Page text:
In Cranston's estimation, his artistic style evolved little over a lifetime spent furiously creating — simply because it started off so clearly defined.
As Cranston explains in an interview on the Art Evolution website, his colourful compositions grew from an interest in Eastern influences that he established at an unusually young age (specifically, he references Russia, Ukraine, Uzbekistan, Pakistan and Turkestan).
"The inclination, the subject matter, the concepts, the sense of colour, the people, the worlds, the imagery — miraculously — was in evidence when I was six years of age," Cranston said.
"Every painting (I've done from) when I was six until now when I'm 58, seems to come from that very same world."
If nothing else, then, his work was distinctive. And his proponents argue that should count for something.
"No one was painting like that," said Michelle Kirkegaard, Canadian art adviser and owner of the Adele Campbell Gallery, a Whistler, B.C., space that has hosted exhibitions of Cranston's work.
"Anyone that has seen a painting, without seeing the signature, could say: 'That's a Toller Cranston.' And I think that's a sign of a very disciplined, mature and creative individual."
The Cranston signature style had no shortage of devotees, people who spent thousands of dollars to acquire his work.
Cranston's hunger for the validation of the art establishment, however, wouldn't be sated in his lifetime.
"In the echelons of the art world, the top level of which would be official recognition — he wasn't part of that world. He was loved by the people who collected his work," said celebrated Toronto artist Charles Pachter in a telephone interview Wednesday.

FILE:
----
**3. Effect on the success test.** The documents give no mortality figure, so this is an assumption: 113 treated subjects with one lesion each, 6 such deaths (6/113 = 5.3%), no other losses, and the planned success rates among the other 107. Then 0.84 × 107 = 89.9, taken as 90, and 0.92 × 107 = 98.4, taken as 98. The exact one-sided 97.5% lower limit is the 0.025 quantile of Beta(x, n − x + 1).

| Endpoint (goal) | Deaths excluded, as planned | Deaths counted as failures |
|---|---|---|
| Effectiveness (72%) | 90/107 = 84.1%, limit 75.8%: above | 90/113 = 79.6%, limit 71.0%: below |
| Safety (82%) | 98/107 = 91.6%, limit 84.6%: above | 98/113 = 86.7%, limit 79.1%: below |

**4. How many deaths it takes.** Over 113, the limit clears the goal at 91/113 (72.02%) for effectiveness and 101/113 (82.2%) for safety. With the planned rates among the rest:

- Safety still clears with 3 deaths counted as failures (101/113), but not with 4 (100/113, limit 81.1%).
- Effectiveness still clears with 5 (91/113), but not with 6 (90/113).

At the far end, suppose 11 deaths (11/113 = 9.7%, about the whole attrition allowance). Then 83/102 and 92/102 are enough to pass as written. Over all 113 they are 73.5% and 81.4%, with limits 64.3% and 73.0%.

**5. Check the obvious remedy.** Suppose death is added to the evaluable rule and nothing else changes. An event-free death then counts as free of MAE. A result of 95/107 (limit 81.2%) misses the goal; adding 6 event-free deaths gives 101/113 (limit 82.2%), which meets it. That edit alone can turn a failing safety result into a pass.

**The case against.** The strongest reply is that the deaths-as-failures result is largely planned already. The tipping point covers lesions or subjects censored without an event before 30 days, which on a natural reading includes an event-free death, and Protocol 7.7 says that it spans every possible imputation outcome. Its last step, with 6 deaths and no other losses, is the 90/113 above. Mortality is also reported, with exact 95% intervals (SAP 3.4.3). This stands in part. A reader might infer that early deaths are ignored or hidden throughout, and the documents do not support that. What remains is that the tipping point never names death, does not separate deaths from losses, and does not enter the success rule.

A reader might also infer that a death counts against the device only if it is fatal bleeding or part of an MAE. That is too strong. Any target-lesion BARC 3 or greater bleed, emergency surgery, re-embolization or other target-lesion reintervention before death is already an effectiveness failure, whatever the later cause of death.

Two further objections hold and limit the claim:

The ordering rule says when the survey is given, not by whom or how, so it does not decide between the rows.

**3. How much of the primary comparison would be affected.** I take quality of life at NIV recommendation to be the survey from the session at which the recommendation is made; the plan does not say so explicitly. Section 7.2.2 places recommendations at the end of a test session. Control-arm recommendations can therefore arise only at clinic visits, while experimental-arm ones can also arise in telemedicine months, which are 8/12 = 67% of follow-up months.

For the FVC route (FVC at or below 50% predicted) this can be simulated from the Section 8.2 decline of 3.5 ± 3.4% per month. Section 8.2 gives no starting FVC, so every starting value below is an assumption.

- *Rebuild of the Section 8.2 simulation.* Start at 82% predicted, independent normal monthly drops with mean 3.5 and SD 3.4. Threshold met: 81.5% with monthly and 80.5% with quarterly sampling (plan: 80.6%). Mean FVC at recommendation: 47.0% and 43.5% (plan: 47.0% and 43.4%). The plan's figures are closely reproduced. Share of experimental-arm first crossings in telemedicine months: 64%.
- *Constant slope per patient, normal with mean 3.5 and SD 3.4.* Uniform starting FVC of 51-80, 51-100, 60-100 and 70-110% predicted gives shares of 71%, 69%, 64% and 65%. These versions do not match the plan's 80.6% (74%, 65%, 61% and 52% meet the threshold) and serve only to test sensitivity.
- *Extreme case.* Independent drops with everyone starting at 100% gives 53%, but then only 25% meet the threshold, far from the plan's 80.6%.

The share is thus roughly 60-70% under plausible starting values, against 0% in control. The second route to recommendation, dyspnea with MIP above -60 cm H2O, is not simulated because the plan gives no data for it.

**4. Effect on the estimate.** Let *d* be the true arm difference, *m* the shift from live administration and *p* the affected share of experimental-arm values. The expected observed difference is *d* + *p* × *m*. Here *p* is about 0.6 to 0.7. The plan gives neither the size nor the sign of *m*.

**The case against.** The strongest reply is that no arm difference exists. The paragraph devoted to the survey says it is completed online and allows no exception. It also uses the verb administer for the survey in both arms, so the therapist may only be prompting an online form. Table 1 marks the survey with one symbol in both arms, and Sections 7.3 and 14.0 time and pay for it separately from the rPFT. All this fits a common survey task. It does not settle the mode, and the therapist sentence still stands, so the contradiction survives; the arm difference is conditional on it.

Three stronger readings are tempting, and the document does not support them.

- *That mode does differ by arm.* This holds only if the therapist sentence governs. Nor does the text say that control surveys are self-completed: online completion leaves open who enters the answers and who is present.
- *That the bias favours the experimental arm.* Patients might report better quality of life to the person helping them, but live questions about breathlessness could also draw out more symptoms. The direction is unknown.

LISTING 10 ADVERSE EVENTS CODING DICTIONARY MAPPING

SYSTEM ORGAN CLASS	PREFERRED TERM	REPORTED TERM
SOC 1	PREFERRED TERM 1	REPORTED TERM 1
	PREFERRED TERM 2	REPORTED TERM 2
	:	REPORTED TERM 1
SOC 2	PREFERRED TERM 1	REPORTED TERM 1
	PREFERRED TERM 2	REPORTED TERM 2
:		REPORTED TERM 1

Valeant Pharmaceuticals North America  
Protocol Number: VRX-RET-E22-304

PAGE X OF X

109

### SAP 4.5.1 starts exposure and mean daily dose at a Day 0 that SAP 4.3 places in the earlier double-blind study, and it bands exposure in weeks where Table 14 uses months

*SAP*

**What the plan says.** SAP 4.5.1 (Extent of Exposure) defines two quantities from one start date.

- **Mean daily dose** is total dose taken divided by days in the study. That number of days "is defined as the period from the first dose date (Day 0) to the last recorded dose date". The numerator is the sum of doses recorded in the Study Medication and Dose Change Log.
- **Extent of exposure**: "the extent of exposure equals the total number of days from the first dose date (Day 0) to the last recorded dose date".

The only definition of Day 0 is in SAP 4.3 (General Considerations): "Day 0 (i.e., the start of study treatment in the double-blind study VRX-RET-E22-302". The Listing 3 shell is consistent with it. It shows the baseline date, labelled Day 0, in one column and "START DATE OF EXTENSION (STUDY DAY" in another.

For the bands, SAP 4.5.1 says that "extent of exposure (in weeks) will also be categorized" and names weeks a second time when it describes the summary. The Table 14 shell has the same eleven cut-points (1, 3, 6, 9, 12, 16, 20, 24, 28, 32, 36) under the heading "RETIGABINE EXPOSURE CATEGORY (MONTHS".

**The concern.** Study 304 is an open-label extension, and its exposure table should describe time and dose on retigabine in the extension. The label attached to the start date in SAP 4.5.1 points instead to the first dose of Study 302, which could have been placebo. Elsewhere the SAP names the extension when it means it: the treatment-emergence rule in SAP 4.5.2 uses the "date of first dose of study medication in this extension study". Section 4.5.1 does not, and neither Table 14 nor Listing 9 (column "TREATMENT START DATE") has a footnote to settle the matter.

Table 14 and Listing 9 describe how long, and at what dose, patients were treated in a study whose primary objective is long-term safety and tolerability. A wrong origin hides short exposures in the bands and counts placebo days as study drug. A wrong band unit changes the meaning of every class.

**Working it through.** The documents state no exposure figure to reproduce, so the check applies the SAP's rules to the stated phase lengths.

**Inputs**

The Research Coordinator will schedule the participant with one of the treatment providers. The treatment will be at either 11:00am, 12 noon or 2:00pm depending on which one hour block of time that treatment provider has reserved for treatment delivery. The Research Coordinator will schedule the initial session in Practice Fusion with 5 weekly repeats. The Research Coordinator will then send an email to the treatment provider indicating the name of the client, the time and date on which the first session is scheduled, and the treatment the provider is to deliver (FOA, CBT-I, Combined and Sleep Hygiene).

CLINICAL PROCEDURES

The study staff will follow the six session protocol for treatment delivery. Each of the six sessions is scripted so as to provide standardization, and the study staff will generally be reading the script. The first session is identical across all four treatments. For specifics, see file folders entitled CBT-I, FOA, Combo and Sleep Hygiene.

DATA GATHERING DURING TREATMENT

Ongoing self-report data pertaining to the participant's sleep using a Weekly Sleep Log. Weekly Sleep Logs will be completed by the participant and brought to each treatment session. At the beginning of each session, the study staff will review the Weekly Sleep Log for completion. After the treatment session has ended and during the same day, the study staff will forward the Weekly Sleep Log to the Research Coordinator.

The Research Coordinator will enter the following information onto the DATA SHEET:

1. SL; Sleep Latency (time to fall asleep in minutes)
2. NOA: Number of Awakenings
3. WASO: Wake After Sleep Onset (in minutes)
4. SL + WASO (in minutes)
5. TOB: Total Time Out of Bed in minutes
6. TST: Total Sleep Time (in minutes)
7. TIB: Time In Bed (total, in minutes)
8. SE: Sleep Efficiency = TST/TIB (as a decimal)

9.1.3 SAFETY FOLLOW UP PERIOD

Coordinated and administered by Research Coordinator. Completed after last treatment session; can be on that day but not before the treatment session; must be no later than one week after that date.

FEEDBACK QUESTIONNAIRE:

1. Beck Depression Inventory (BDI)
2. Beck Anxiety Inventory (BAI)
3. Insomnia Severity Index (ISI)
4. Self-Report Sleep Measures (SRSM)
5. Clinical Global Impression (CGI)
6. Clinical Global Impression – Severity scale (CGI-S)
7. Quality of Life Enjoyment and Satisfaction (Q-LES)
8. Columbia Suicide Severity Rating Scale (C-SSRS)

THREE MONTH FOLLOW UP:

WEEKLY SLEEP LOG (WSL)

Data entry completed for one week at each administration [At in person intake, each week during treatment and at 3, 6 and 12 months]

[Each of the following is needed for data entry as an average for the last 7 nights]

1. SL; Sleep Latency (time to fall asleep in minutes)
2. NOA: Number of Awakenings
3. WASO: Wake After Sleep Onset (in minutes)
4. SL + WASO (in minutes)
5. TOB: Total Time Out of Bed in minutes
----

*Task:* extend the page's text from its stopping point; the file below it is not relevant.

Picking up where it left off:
"There's a certain type of people that fits the milieu of the official art museums," he added. "Toller wasn't one of those people."
He knew Cranston. The Canada Day they spent together and among friends in 1978 was immortalized in Pachter's painting "Six Figures in a Landscape."
Pachter describes Cranston's work as "kind of like Disney on acid — like the Wicked Queen from 'Snow White.'"
"He was outlandish, outrageous, creative, funny, droll," Pachter remembered. "He was a character. He was a true original."
More of Cranston's work is sure to emerge with the eventual excavation of his cluttered residence in Mexico.
Even when he was alive, it wasn't easy to maintain a reliable record of his work.
"As soon as he put his signature on a painting, it was out of his life. It was like it didn't exist," explained Talbot.
"He'd paint some masterpiece, something fabulous, a $30,000 to $40,000 painting, and he wouldn't even know where the damn thing was. ... This is a six-foot-by-six-foot painting that you knocked yourself out on for two months and you don't even know where it is? The level of dysfunction was spectacular, but it's just the kind of guy he was."
Cranston's apparently unstoppable work ethic, his seclusion, and his habitual disorganization may have contributed to hyperbolic estimates of his artistic output.
And that, his friends say, is in its own way fitting.
"I have seen inaccurate figures printed that he did over 70,000 works of art," said Pachter with a laugh.
"No artist could do that many. Maybe 7,000, but 70,000? It's ridiculous.
"It is an exaggeration," he added. "But in many ways, Toller's whole life was an exaggeration."